My kids have been in training all summer for the Haywood County Fair.
They haven’t been raising giant pumpkins nor whipping their dairy cows into shape for the show ring. Nor have they been boning up on their bingo skills, perfecting recipes for the cake walk contest, or even rehearsing comedy routines for the variety show.
The scramble is on across WNC to pack in a few last drops of quality family time before school starts back.
Sylvia Russell remembers how crucial it was to wear the “right” clothes to school, how the “right” outfit could win the acceptance of peers.
Living within walking distance of the farmers market has lots of perks. For starters, it’s a great excuse when asked, with a tinge of poorly disguised incredulity, “You don’t even grow a few vegetables, not even a couple of tomato plants?”
I never realized little old ladies had such sharp elbows, or just how willing they were to use them, until my first experience with the Friends of the Library book sale at the Waynesville library several years ago.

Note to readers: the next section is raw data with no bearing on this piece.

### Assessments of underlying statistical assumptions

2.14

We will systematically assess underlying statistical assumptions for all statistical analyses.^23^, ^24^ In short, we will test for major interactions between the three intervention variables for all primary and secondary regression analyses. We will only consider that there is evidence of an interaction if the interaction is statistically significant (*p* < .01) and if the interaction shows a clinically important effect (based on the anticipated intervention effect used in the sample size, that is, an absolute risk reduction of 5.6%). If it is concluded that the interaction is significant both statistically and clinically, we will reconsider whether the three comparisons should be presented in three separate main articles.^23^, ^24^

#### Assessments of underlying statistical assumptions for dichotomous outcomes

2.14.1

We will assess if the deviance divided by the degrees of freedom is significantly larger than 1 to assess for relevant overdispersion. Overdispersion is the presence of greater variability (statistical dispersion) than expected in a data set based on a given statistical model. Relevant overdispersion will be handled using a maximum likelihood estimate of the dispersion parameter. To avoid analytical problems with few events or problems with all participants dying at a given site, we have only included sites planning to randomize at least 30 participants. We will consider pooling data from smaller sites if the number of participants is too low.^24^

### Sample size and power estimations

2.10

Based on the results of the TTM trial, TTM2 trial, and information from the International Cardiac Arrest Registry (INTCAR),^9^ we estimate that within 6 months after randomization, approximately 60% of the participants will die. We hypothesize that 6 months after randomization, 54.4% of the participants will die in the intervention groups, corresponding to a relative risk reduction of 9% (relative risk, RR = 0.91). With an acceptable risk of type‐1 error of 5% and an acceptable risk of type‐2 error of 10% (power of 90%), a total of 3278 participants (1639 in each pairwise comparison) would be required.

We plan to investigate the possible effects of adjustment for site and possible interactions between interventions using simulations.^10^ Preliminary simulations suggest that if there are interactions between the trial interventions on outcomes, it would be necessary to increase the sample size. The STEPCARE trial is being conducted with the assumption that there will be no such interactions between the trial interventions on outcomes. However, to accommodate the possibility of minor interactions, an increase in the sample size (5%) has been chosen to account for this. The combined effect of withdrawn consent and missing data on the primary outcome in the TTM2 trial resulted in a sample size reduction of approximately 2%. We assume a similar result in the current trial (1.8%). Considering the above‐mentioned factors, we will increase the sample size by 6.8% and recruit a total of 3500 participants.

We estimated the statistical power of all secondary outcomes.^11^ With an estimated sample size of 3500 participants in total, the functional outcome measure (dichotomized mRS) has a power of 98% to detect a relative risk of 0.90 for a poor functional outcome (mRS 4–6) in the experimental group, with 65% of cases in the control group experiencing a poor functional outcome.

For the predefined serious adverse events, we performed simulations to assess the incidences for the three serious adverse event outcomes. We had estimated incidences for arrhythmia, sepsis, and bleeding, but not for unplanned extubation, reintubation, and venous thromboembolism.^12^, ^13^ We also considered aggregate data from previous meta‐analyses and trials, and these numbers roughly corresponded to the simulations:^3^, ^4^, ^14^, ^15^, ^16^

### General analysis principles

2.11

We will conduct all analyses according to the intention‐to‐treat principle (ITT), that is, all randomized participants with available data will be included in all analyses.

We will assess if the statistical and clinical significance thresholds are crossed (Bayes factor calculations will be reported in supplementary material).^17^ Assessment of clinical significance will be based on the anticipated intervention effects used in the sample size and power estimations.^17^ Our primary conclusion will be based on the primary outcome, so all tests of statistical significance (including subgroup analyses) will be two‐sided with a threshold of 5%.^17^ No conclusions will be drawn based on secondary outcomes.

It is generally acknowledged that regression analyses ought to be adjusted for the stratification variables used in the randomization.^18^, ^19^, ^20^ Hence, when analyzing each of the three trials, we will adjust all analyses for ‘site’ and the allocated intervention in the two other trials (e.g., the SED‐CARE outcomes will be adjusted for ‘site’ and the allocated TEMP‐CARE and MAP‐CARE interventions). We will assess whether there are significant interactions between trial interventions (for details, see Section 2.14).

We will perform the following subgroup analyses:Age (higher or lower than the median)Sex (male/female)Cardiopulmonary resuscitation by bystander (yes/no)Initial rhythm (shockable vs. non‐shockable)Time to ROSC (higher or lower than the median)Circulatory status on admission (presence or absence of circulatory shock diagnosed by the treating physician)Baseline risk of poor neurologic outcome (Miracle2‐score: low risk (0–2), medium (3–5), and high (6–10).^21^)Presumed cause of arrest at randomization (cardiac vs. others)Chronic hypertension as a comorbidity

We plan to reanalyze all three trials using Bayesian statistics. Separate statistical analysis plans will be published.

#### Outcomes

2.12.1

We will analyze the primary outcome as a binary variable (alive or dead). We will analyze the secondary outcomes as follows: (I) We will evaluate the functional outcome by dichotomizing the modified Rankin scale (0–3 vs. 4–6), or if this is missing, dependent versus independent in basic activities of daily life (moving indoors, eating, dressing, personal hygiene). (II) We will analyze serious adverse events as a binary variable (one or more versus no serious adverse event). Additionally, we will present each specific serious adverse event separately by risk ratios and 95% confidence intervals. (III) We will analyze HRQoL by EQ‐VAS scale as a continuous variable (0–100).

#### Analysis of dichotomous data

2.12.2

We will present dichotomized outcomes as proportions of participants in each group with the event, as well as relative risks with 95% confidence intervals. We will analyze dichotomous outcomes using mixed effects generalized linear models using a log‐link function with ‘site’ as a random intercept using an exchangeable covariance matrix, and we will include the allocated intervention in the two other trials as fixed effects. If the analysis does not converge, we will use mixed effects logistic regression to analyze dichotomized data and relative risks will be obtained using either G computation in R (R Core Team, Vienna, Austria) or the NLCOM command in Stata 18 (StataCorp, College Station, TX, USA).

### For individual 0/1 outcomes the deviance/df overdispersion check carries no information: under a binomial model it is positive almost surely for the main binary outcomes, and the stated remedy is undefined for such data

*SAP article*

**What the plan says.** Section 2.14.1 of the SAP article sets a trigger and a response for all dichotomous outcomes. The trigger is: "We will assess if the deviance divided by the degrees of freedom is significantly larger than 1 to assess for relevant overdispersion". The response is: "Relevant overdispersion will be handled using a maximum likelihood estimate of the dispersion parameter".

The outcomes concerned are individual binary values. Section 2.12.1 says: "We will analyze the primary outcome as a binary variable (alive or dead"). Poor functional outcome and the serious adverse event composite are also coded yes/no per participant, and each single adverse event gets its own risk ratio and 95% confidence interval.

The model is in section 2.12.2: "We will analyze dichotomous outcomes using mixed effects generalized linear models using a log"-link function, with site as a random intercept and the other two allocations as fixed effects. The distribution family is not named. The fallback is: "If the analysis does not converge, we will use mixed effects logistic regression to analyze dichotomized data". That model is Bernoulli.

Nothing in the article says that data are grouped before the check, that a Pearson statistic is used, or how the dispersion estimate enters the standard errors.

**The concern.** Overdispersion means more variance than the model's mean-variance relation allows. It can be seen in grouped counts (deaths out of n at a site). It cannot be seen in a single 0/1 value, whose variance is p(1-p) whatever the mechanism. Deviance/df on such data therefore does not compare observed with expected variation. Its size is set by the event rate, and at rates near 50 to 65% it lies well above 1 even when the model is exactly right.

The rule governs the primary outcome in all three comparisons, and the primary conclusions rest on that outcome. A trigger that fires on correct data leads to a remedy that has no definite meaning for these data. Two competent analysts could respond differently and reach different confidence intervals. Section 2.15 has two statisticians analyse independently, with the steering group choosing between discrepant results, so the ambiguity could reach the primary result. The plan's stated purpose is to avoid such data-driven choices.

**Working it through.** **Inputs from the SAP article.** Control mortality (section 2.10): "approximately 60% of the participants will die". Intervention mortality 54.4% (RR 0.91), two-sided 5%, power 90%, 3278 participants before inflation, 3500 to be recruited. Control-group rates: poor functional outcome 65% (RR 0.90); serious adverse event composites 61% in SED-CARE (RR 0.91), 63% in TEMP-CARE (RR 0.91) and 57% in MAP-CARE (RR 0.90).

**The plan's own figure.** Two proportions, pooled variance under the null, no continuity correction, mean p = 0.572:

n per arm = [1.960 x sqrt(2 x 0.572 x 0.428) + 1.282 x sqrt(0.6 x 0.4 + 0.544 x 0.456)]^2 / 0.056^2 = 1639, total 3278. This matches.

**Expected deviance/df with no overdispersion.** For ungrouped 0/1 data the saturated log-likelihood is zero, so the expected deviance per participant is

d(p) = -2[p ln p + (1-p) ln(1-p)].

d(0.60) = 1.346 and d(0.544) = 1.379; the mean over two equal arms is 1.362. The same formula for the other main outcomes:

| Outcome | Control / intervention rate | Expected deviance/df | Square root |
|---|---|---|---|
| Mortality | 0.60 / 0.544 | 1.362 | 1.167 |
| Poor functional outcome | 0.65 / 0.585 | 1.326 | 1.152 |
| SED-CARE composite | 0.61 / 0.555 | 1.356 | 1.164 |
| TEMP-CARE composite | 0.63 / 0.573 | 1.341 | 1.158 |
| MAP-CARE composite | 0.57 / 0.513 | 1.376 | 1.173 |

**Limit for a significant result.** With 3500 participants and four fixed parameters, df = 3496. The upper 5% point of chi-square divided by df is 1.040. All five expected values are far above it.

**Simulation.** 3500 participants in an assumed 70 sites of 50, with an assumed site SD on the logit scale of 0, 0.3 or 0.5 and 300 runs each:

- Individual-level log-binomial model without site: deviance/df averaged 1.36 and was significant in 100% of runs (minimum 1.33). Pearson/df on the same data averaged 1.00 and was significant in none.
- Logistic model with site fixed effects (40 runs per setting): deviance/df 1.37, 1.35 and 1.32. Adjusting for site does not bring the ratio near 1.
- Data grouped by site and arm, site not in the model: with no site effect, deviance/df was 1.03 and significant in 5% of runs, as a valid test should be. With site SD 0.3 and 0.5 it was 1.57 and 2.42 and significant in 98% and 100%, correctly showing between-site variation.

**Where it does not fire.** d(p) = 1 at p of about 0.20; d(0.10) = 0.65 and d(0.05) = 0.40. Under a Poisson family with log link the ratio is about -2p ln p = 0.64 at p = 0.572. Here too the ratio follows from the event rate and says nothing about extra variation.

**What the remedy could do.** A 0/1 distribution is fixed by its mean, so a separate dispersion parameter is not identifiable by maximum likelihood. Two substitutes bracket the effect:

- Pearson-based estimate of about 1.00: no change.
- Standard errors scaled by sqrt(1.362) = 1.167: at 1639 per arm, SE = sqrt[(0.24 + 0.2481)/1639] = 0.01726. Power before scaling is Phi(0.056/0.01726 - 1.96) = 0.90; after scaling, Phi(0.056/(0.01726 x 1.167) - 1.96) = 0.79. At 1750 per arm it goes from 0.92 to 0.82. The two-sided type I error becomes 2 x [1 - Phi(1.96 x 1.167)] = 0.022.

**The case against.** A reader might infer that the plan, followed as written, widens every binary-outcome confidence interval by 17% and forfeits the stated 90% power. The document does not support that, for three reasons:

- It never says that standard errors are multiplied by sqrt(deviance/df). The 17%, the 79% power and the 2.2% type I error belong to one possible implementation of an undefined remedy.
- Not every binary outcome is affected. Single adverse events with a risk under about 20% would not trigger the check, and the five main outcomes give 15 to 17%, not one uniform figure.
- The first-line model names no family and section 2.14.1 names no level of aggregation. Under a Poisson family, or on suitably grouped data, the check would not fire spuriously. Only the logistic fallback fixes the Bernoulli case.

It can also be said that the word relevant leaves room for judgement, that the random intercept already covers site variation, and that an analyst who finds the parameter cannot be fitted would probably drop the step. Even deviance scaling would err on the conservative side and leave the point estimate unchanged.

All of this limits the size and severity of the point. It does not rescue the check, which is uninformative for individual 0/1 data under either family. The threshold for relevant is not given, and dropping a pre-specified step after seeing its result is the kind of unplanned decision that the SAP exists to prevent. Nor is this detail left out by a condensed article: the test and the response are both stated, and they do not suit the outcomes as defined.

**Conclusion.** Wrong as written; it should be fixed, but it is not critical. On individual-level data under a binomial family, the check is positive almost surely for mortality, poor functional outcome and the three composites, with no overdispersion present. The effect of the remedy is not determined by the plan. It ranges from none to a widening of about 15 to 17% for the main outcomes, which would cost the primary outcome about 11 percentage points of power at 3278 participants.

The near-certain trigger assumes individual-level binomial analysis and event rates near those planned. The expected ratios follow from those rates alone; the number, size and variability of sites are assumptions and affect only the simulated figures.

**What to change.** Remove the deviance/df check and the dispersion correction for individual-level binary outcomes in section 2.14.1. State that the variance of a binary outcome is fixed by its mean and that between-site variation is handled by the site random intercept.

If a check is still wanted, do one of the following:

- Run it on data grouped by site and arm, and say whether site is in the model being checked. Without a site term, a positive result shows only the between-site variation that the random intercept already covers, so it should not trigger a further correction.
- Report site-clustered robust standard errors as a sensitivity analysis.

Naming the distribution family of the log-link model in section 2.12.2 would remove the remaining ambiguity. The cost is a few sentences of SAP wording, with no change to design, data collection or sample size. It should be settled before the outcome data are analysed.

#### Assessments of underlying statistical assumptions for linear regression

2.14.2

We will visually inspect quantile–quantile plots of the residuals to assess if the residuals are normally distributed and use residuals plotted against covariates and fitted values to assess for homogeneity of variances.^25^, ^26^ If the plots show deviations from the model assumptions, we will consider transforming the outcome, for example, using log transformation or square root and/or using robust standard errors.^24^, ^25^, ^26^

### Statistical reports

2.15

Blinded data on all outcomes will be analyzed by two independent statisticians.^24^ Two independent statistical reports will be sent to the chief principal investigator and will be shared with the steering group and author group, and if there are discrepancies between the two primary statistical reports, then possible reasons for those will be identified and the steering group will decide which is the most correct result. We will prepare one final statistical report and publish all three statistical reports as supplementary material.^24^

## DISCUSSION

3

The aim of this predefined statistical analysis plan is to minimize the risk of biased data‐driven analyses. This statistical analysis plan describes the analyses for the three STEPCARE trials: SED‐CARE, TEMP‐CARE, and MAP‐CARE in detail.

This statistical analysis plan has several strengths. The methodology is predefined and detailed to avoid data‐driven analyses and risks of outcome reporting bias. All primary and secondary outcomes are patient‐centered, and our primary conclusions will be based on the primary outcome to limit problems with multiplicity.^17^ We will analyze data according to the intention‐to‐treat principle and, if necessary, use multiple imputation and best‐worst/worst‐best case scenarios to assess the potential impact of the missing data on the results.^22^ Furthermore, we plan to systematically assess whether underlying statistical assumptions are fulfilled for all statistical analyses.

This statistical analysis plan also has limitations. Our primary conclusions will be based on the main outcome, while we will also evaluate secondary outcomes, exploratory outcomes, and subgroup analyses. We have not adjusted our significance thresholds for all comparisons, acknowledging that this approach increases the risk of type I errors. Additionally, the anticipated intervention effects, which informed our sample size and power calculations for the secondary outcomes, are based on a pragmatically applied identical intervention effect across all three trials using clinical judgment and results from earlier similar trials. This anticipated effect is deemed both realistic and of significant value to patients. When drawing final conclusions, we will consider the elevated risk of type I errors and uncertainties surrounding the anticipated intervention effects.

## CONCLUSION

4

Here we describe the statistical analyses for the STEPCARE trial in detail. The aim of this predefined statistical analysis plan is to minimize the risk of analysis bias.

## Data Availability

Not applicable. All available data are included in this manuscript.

A whirlwind of global cultures, languages, costumes, music and dance has landed in WNC this week. The annual arrival of the Folkmoot international music and dance festival is a welcome respite from the mid-summer doldrums.
Ever since we splurged on a $2.99 plastic magician’s wand at Santa’s Land last year, my daughter has treated us to the occasional magic show in the living room. They are 90 percent theatrics, and 10 percent tricks.
My husband is from South Carolina — the state where you don’t have to wear helmets on a motorcycle and you can detonate a backyard fireworks’ show packing enough TNT to last Wile E. Coyote for a lifetime.
As a kid, my sister and I had an unspoken pact. If one of us heard Cyndi Lauper come on the radio, we promptly ran through the house hollering “Come quick, she’s on!”
We have lots of bug barns in our house: from the old-fashioned Mason jar with holes punched in the lid to a new-fangled, plastic-domed “ladybug playground” with tiny slides and such.
I wager in most families bug barns are relegated to the backyard. Ours, however, take up residence on the kitchen table, with up to four bug barns simultaneously occupied by caterpillars, ants, moths, beetles and even spiders.